SAN ANGELO, Texas — Nearly 300 women and children from a polygamous sect are now being detained at a historical military post here, but authorities have yet to hold a hearing to discuss any findings of the still ongoing investigation.
And the sheer number of people now in state care may soon strain state resources.
Debra Brown, executive director of the Children’s Advocacy Center in Tom Green County, said that in a year her agency typically works with 271 children from a 10-county area. The advocacy center, which employs 10 full-time staff and 40 volunteers, provides guardian adlitems for children in state custody.
“This is a first for us,” she said.
Brown said her staff is reviewing books “related to their religion” so they can better understand the Fundamentalist Church of Jesus Christ of Latter Day Saints. She did not specify what those books are, but just two books by ex-members of the faith are publicly available. Best-selling author Jon Krakauer also wrote about the sect in his book on fundamentalist Mormonism.
Brown said Child Protection Services plans to do one-on-one interviews with the children so that 51st District Judge Barbara Walther can make decisions about what to do with them. No petitions have yet been filed in court, Brown said, though a CPS spokeswoman said the judge has ordered that
18 girls be taken into legal state custody.
Although authorities initially said a hearing would take place on Monday, none is scheduled. Investigators have 14 days to complete their interviews before a hearing must be held under Texas law.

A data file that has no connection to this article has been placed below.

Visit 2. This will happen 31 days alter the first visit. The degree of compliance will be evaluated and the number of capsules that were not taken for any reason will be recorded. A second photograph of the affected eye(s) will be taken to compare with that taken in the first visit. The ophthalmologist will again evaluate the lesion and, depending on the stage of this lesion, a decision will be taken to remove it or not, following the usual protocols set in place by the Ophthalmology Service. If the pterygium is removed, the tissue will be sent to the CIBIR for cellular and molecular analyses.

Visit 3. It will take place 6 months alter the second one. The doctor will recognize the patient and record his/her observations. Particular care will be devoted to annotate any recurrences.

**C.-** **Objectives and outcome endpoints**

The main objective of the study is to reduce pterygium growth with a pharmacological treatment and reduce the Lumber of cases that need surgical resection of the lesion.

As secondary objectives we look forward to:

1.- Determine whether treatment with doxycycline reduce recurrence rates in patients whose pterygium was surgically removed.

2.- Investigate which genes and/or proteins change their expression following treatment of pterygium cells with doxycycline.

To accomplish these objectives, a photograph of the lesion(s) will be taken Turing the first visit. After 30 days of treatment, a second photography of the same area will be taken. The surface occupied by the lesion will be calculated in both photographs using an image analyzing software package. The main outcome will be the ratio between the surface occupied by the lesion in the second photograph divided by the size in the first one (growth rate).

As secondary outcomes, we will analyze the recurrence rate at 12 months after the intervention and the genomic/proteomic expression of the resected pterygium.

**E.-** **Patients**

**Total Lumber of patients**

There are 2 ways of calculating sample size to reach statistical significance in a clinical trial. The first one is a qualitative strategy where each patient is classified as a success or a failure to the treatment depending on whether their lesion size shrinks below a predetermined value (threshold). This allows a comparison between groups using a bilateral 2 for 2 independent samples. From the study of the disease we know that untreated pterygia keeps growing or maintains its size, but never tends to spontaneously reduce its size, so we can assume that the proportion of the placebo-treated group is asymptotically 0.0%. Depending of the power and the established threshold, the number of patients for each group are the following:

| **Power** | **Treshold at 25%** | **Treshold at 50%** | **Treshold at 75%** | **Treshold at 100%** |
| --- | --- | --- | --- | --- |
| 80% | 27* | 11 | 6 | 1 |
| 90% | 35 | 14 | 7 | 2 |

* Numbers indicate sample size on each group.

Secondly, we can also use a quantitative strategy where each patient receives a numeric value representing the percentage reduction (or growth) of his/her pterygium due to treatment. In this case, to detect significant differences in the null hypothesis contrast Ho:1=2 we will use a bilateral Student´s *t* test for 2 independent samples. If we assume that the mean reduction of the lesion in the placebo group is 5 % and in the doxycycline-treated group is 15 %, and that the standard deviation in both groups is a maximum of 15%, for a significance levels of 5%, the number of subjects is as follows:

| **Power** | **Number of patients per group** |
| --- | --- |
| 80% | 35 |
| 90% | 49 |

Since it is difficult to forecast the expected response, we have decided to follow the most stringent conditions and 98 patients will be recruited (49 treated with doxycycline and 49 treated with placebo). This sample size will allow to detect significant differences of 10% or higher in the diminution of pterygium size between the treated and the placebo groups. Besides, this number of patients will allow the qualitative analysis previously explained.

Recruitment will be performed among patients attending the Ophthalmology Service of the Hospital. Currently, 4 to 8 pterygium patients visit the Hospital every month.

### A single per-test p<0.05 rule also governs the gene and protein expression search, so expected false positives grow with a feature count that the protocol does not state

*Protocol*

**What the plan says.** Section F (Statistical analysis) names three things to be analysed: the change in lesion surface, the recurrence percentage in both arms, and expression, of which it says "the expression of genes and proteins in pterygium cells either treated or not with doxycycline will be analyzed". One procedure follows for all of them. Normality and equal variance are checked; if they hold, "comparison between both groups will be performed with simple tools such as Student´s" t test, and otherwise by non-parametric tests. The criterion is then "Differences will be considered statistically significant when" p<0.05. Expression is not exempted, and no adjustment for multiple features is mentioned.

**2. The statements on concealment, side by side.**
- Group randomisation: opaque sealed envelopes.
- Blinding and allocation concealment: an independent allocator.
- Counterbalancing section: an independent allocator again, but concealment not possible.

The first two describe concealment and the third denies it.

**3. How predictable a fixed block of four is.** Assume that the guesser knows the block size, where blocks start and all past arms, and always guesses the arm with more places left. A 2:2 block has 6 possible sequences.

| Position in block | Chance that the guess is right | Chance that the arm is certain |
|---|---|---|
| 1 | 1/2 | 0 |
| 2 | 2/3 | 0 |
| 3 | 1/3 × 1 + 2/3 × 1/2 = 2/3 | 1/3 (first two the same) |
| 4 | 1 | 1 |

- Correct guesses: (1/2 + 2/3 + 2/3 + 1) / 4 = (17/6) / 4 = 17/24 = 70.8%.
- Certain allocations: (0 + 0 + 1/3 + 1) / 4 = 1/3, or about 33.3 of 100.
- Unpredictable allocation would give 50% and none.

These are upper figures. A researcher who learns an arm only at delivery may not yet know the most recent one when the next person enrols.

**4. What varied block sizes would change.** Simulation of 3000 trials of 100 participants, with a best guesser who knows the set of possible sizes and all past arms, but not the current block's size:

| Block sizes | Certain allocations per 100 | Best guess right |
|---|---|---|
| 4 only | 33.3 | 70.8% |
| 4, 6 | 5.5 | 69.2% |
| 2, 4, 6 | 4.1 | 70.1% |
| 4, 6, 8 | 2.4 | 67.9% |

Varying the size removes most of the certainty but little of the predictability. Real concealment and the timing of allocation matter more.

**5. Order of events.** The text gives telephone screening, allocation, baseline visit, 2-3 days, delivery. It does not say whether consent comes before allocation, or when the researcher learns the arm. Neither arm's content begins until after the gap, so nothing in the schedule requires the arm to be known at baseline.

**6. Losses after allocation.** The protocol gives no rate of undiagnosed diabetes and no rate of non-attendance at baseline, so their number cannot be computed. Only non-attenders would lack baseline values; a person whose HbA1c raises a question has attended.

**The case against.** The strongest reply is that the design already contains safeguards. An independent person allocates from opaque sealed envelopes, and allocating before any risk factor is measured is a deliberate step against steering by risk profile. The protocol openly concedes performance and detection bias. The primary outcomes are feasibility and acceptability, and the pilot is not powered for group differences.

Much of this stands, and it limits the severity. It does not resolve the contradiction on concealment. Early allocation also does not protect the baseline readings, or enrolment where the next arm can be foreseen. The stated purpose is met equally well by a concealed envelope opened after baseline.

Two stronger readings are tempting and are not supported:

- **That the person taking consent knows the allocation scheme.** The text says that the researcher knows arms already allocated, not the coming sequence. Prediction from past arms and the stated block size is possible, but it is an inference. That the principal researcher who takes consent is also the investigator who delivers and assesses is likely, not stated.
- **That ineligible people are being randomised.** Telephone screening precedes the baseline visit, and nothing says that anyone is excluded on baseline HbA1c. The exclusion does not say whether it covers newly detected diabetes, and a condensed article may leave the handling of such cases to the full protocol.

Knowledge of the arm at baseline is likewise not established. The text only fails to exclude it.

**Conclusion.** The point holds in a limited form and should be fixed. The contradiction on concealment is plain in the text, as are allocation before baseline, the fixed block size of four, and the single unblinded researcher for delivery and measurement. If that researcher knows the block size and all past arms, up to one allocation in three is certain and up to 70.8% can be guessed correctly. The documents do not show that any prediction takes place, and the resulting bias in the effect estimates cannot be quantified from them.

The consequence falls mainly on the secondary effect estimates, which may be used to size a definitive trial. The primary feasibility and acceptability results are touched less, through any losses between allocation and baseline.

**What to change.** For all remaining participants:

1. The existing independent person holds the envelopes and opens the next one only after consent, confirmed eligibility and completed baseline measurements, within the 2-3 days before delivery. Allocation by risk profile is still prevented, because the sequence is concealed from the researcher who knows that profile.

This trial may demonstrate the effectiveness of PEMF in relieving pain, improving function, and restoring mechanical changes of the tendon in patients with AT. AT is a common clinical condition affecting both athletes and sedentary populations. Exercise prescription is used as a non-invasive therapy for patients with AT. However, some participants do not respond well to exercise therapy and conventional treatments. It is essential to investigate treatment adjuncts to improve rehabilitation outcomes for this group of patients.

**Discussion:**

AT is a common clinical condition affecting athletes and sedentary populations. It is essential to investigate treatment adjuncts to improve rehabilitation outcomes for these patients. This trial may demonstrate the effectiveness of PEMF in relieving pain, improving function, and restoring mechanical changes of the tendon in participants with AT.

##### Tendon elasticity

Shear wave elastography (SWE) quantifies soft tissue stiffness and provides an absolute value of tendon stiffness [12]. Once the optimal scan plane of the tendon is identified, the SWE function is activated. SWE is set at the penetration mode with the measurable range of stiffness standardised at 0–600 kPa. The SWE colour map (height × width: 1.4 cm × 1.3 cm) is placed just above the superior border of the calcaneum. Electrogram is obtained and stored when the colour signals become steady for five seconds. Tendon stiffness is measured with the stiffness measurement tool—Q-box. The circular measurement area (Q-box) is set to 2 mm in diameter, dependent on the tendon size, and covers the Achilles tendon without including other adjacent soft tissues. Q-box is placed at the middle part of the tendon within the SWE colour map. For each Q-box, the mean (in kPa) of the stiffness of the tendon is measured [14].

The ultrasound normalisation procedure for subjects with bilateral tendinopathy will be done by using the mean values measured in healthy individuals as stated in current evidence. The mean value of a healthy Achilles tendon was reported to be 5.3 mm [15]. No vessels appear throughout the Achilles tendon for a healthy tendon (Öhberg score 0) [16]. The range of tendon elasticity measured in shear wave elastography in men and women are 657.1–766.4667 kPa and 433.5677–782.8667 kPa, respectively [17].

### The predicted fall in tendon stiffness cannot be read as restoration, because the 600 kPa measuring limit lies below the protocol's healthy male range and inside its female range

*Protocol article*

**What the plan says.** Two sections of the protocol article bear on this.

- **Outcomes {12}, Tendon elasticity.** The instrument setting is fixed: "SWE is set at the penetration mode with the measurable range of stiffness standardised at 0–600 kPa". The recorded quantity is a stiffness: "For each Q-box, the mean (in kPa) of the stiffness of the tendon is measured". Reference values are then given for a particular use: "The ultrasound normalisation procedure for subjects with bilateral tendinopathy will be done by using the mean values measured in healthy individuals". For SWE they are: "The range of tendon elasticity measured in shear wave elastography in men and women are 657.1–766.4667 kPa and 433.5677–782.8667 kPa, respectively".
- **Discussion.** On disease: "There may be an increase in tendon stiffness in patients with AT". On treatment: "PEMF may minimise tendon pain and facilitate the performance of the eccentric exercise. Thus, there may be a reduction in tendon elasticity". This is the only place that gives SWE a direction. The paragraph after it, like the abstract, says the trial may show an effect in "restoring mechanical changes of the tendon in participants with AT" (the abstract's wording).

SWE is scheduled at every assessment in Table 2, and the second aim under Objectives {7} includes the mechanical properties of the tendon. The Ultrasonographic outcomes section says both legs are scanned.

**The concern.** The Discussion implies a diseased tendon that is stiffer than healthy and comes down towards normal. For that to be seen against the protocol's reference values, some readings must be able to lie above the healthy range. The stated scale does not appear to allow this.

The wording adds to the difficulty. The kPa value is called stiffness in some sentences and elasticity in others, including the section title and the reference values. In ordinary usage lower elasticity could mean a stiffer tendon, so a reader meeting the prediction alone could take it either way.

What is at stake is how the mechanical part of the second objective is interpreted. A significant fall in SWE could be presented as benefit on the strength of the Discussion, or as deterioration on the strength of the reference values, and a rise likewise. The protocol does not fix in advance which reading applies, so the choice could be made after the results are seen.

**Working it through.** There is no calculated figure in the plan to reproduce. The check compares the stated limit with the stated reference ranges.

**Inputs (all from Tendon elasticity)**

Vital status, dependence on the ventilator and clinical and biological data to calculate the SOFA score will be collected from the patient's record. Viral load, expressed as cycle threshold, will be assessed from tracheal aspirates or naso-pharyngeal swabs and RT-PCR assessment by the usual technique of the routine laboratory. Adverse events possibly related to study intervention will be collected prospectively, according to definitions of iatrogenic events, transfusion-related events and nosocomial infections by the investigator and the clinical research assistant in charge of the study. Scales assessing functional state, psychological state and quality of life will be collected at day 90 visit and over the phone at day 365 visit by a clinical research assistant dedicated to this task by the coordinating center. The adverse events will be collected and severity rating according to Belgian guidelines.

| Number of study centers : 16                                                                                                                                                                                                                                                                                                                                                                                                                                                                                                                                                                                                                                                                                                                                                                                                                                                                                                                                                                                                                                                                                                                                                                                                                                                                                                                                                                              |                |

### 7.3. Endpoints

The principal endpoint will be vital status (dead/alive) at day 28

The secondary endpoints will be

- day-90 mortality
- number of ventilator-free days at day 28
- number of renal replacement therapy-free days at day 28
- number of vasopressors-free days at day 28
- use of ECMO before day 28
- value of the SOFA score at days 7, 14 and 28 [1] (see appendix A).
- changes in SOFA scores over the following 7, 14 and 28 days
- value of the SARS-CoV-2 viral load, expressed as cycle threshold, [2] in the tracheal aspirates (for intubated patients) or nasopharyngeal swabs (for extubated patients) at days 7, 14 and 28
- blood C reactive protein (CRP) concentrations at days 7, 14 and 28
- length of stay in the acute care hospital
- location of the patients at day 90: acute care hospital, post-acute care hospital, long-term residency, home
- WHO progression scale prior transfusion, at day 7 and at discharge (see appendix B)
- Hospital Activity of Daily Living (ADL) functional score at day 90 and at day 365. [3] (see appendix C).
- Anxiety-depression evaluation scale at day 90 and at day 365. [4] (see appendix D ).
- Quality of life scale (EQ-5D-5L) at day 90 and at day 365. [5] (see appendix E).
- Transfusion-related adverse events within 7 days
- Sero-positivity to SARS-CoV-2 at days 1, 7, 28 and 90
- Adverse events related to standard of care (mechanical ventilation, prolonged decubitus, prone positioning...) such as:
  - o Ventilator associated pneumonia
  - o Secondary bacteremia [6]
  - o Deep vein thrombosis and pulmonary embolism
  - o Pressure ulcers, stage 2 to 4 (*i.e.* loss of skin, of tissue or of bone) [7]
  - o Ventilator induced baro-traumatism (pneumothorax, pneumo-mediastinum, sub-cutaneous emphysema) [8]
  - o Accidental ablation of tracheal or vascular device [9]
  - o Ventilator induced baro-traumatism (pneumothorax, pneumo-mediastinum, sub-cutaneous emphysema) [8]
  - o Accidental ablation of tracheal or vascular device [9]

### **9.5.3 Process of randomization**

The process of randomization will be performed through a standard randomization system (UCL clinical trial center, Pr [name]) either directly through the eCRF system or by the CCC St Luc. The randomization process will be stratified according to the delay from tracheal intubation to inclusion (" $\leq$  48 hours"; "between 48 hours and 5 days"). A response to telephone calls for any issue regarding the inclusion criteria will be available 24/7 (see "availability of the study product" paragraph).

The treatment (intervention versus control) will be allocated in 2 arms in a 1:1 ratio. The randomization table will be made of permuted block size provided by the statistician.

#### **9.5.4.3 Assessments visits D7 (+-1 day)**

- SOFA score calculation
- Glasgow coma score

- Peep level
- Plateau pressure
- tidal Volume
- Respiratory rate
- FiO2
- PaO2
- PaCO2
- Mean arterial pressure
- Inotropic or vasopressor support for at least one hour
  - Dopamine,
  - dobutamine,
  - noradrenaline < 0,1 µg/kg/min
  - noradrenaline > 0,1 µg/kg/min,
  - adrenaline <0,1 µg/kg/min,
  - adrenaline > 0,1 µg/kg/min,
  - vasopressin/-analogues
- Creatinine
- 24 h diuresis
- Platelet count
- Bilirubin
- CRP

If the judge decides the children need to remain out of their homes, it could present a challenge for social service providers.
There are a limited number of foster homes in the San Angelo area and they are full, Brown said. “I think it would be a very difficult task to place a large number of children.”
She said many community members are calling offering help, but other CPS has said it all needs covered.
Brown agreed that the experience of being removed from home is traumatic for children, but “I think it is in their best interest.
“When children live in a pretty secluded environment it is difficult to get them to open up,” she said. “If you give them a little space you are more likely to get them to open up to you.”
She described the FLDS children the same way other state emloyees have: Very quiet, respectful, well behaved.
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